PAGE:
Summer Reading: My Beloved World by Sonia Sotomayor

Sonia Sotomayor My Beloved World

Summer is my reading time, always has been. Whole books get swallowed in a day or two only to be followed by other whole books. Sometimes they are classics I’ve always meant to get to but most often they are books that I find mentioned in articles I read and the mention makes me realize I missed the book the first go round. So I trot on over to my library’s website and put the book on hold. The most current literary gem I’ve discovered is My Beloved World by Supreme Court Justice Sonia Sotomayor. She says she wrote it with the help of a poet friend and the lushness of the language attests to that truth. But what I liked best about the book was her relentless positivity in the face of some sad things that happened to her. Rather than wallow in the sadness, as some memoirs do (Frank McCourt in Angela’s Ashes comes to mind here) Sotomayor uses every sad experience to highlight a lesson she learned and almost immediately put into practice with positive results. The poet’s assistance also shines through on the narrative structure of the individual chapters – they often start with the most interesting piece of dialogue en media res – and then backtrack to explain how she found herself in that moment, making us active participants in the teachable moment.

“What I liked best about the book was her relentless positivity in the face of some sad things that happened to her.”

The other thing I loved about the book is the fact that she vividly recalls the moment she discovered the career she ultimately created – and she credits television for bringing it to her. I’ve often cringed when people told me that old saw about how TV rots our brains. Yeah, sure, I usually say. If you watch a dizzying dose of reality nonsense from capitalistic Kardashians to racist roommates on Big Brother, it rots your brain and wastes hours of your life better spent loving other people (in all ways that word can be understood). But if you actively watch decent stuff studies show you can learn empathy for others as you worry about your favorite characters and wonder how you would behave in similarly difficult situations. But in Sotomayor’s case TV did the other thing it deserves credit for doing. It introduced an impoverished child to the larger world that existed and gave her the goal of achieving entrance into that world through the only doorway offered her – education. Sotomayor discusses watching Perry Mason and realizing that, though the brilliant lawyer was the star of the show, the real power in the courtroom was held in the hands of the judge who told that brilliant lawyer whether or not he won.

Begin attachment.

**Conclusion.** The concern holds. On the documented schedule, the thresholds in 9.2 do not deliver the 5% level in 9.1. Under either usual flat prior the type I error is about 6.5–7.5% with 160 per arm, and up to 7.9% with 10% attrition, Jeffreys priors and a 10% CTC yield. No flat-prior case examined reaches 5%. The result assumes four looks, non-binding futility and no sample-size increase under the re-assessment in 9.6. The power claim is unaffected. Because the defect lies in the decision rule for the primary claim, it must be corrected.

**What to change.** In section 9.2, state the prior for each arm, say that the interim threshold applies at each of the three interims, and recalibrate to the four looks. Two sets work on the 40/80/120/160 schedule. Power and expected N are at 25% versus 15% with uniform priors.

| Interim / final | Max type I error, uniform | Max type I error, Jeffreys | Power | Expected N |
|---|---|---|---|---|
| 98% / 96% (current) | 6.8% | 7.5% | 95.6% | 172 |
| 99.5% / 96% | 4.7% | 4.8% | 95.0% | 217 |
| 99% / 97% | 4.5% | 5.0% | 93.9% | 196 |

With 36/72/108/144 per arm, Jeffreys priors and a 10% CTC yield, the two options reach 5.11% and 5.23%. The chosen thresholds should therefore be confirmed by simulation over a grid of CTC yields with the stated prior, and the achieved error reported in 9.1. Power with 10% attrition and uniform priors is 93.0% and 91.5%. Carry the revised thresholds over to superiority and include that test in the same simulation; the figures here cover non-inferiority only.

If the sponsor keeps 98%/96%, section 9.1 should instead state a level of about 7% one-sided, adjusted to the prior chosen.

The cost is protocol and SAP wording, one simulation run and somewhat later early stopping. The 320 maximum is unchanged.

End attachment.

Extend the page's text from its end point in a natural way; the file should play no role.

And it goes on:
The other things Sotomayor does that are refreshing and eye-opening is she frankly discusses the fact that being a single, career-minded, successful woman in the world today can be enough if you nurture a set of deep friends supporting them in their endeavors. Her discussion of how much fun it is to be an aunt brought a smile to my face for all the single women I know. Secondly, she mentioned an assignment given to her in one of her early history classes at Princeton – to do a family history – and how finally asking her mother how she and her father met taught her to see that everyone has difficulties and those should not define a person. Rather, one should be defined by the way they face those difficulties.

Finally, Sotomayor’s memoir puts a face on an experience I read more deeply about in another book I always recommend to my first year college students – Limbo: Blue Collar Roots, White Collar World – the experience of being the first in your family to attend college. The idea that she didn’t know the Ivy League was any more difficult to get into than other colleges so she submitted applications to Harvard and Yale and Princeton, was accepted by all and finally settled on Princeton. Then that her first generation naivete made her originally toss out an invite into Phi Beta Kappa because it sounded like an excuse to sell her a pin for precious money she wasn’t in the habit of wasting. Those are still real experiences for many first generation students and worth seeing come to life in her life.

In many ways her look at the childhood of a Puerto Rican immigrant family in the 1960s was eerily familiar with the Irish immigrant stories from the 1900s from one of my favorite childhood classics – A Tree Grows in Brooklyn. I can’t say when I’ve enjoyed a memoir more.

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